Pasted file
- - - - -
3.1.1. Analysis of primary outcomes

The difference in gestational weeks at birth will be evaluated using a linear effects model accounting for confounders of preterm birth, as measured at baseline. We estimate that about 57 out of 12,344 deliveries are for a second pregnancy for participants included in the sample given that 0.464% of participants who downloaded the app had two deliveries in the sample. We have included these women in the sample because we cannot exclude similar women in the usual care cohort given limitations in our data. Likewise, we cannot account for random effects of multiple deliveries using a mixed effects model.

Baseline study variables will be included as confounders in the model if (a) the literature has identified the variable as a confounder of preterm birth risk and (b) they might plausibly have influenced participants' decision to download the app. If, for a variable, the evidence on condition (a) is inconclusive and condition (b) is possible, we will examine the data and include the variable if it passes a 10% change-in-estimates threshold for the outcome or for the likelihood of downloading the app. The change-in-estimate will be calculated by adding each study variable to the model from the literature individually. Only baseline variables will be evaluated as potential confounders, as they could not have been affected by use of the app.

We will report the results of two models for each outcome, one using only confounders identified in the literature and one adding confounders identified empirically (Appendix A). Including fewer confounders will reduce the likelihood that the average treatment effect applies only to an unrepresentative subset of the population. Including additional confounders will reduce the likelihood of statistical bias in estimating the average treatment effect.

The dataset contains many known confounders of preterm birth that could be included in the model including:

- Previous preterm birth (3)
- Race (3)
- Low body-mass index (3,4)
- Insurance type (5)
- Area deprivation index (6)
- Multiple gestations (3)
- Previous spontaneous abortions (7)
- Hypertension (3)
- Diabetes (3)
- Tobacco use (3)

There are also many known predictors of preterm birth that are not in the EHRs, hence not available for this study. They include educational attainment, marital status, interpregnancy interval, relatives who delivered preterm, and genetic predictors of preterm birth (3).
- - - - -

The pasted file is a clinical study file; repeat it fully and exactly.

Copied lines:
3.1.1. Analysis of primary outcomes

The difference in gestational weeks at birth will be evaluated using a linear effects model accounting for confounders of preterm birth, as measured at baseline. We estimate that about 57 out of 12,344 deliveries are for a second pregnancy for participants included in the sample given that 0.464% of participants who downloaded the app had two deliveries in the sample. We have included these women in the sample because we cannot exclude similar women in the usual care cohort given limitations in our data. Likewise, we cannot account for random effects of multiple deliveries using a mixed effects model.

Baseline study variables will be included as confounders in the model if (a) the literature has identified the variable as a confounder of preterm birth risk and (b) they might plausibly have influenced participants' decision to download the app. If, for a variable, the evidence on condition (a) is inconclusive and condition (b) is possible, we will examine the data and include the variable if it passes a 10% change-in-estimates threshold for the outcome or for the likelihood of downloading the app. The change-in-estimate will be calculated by adding each study variable to the model from the literature individually. Only baseline variables will be evaluated as potential confounders, as they could not have been affected by use of the app.

We will report the results of two models for each outcome, one using only confounders identified in the literature and one adding confounders identified empirically (Appendix A). Including fewer confounders will reduce the likelihood that the average treatment effect applies only to an unrepresentative subset of the population. Including additional confounders will reduce the likelihood of statistical bias in estimating the average treatment effect.

The dataset contains many known confounders of preterm birth that could be included in the model including:

- Previous preterm birth (3)
- Race (3)
- Low body-mass index (3,4)
- Insurance type (5)
- Area deprivation index (6)
- Multiple gestations (3)
- Previous spontaneous abortions (7)
- Hypertension (3)
- Diabetes (3)
- Tobacco use (3)

There are also many known predictors of preterm birth that are not in the EHRs, hence not available for this study. They include educational attainment, marital status, interpregnancy interval, relatives who delivered preterm, and genetic predictors of preterm birth (3).